Chile’s Micro-Macro Gap: A Structural Phenomenon?

Few countries in the world are experiencing macroeconomic growth at the quick pace of Chile thus far in 2012. This would typically imply a banner year for earnings growth and stock price appreciation at the microeconomic, or corporate, level. However, companies have shown relevant declines in year-over-year earnings growth through the first half of the year. Although cyclical factors have contributed to this, we are also seeing signs of structural factors related to a maturing economy.

These “growing pains” that have occurred (and often reoccur) throughout the developed world are healthy for any developing economy, but threaten to limit corporate profit growth in Chile and possibly stock market performance relative to other countries in the region that are earlier in the curve and experiencing greater dynamism at the microeconomic level.

According to the Chilean Central Bank, the IMACEC (real GDP growth proxy) reached 6.2% in August, lifting the annualized figure to 5.5%. Economists continue to raise their 2012 forecasts, which started the year at 4.0%, but have since crept higher surpassing 5% this month. Most of this growth has been driven by domestic demand, especially as it relates to personal consumption, helped by low unemployment and a strong currency. This is evidenced by strong retail sales growth, which reached 11.3% in August, accumulating growth of 8.6% in the first eight months of the year, according to the National Statistics Institute (INE).

In contrast to these strong macroeconomic conditions, we have seen weaker figures from companies, specifically those in the IPSA stock index. Although this index is not completely representative of the broader economy (lack of mining stocks is an obvious example), it serves as a solid proxy, especially given its greater domestic exposure, comprising many sectors that have been driving GDP growth. According to data from company reports and Bloomberg, earnings of the 40 IPSA-listed companies fell nearly 20% year-over-year in the first half of 2012, while EBITDA declined 4%, causing analysts to slash their full year 2012 and 2013 earnings growth estimates. It is also worth noting that half of the companies in the IPSA have expanded abroad in order to capture higher growth opportunities in other markets. Therefore, if we isolate the earnings growth of just Chile within these companies, we are likely to see even greater year over year declines.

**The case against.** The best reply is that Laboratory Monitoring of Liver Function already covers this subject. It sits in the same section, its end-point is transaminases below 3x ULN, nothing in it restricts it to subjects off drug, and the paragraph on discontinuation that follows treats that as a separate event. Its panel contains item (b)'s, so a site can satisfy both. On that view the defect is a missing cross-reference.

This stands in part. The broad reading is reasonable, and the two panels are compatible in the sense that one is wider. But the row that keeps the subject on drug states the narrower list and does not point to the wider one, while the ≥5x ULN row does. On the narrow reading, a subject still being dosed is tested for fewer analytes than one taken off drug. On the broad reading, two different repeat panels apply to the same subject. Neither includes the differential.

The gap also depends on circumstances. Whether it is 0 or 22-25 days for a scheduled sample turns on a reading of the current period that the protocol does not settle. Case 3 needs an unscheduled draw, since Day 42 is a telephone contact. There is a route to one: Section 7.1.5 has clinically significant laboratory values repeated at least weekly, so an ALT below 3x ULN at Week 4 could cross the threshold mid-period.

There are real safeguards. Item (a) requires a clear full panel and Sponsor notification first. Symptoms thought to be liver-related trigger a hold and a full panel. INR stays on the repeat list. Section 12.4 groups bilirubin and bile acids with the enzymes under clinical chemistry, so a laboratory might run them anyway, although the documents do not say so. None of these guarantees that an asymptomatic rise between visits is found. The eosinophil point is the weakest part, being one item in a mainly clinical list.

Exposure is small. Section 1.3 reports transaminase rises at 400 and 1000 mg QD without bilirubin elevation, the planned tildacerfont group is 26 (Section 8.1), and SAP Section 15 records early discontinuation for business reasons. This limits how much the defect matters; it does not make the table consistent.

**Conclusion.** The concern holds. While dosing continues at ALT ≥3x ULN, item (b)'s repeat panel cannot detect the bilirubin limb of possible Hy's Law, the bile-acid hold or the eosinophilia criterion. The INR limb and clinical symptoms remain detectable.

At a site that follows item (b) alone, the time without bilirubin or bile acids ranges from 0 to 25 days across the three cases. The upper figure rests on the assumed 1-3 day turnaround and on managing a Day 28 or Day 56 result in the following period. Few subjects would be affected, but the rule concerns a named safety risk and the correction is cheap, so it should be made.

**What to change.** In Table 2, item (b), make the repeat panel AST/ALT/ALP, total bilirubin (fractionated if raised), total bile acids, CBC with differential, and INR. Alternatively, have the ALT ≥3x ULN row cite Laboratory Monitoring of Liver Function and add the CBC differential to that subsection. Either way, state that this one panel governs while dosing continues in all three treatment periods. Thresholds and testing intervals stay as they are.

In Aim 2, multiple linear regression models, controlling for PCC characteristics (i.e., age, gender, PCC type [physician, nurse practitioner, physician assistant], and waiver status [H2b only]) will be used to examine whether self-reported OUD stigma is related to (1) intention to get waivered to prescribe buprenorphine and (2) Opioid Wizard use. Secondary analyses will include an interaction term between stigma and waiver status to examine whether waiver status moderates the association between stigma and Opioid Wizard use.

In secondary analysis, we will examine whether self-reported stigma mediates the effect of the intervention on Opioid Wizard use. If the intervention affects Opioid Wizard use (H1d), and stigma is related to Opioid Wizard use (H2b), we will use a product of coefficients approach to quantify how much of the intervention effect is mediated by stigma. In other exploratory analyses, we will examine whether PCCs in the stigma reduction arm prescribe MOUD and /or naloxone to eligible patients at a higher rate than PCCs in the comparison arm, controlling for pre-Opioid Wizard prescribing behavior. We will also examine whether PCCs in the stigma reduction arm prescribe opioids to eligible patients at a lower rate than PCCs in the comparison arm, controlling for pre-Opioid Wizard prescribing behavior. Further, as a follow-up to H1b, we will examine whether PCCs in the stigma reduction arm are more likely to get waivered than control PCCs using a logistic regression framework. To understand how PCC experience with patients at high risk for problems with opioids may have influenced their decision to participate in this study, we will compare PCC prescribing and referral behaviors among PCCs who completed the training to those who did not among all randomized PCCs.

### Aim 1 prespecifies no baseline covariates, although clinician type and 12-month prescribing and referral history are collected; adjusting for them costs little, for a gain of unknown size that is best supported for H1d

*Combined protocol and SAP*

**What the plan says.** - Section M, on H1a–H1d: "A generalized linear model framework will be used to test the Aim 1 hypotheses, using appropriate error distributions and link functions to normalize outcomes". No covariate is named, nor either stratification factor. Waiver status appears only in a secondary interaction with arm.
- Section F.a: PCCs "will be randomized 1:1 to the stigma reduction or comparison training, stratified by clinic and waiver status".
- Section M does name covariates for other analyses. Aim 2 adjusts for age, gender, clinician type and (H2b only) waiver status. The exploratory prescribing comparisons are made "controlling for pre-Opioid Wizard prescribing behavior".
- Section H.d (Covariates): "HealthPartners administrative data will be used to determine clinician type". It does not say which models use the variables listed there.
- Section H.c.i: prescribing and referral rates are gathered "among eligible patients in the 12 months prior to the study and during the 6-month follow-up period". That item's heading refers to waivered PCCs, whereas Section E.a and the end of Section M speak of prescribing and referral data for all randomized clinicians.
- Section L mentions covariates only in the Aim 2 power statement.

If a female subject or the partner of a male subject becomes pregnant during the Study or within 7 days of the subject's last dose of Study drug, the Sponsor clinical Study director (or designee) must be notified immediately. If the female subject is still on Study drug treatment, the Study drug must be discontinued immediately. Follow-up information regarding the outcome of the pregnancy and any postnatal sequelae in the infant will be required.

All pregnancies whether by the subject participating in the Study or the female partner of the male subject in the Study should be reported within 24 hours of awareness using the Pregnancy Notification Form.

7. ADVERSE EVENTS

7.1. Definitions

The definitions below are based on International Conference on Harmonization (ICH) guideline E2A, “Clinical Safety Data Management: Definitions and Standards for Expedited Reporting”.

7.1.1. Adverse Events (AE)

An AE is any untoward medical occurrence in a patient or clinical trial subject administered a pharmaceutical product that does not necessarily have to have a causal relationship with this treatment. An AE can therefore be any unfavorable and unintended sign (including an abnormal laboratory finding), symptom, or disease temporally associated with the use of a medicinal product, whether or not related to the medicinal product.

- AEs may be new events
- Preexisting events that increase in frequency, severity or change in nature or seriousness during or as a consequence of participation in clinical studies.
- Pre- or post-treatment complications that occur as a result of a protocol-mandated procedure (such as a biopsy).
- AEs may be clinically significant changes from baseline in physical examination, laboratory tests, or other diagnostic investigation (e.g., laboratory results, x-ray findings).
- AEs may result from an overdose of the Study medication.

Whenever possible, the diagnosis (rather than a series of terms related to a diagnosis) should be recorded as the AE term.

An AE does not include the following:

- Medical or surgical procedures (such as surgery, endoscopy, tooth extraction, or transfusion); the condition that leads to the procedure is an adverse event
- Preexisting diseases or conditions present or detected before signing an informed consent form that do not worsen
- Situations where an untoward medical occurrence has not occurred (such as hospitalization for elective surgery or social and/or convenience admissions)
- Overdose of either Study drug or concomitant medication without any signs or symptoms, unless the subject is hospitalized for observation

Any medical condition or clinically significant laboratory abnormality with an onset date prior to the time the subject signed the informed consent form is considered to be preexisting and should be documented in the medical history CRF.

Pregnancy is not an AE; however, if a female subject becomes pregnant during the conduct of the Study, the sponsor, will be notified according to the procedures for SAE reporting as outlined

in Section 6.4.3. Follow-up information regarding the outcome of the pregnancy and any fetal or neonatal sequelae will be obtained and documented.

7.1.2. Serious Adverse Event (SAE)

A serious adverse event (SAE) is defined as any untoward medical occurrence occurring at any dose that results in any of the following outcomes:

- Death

This abysmal microeconomic backdrop has had a direct pass-through to stock market performance, with the IPSA index returning just 1% on a year-to-date basis through September, compared to 6% in Chilean Peso terms for the S&P 500 in the United States, a market which is facing macroeconomic challenges but has seen cyclical improvements in corporate earnings. The IPSA also lags regional peers: the Colombia COLCAP and Peruvian IGBVL indices are up 7% and 5%, respectively, in Chilean Peso terms.

A relevant part of the corporate earnings mismatch can be explained by cyclical factors, such as weak global growth (impacting exporters and overall confidence) and drought conditions, which have raised costs of producing energy and thus prices for consumers. However, we have also seen a greater impact from structural factors, such as tighter banking and credit card regulation, stricter environmental requirements for new projects and greater demands by employees (salaries and benefits), who have been emboldened by the increasing competition for human capital between employers. Chile has also suffered a tough year at the corporate governance level, with scandals in retail (La Polar), consumer finance (Falabella CMR via and now electricity (Enersis’ proposed capital increase), which is leading to greater regulatory and internal corporate oversight, while hurting competitiveness.

These structural factors are ultimately healthy for the economy, society and markets, as they guarantee the sustainability and strength of the model. They should also continue to contribute to the value added of companies and the government, which is the essence of GDP, while helping the acquisitive power of families.

However, all of these issues raise costs and will keep corporate profit margins and earnings growth under pressure. Although part of the maturation process, this will likely keep pushing Chilean companies, as well as both foreign and domestic equity investors, abroad in search of higher growth and returns.

Brian P. Chase is Portfolio Manager, Head of Andean Equities, at Itau Asset Management.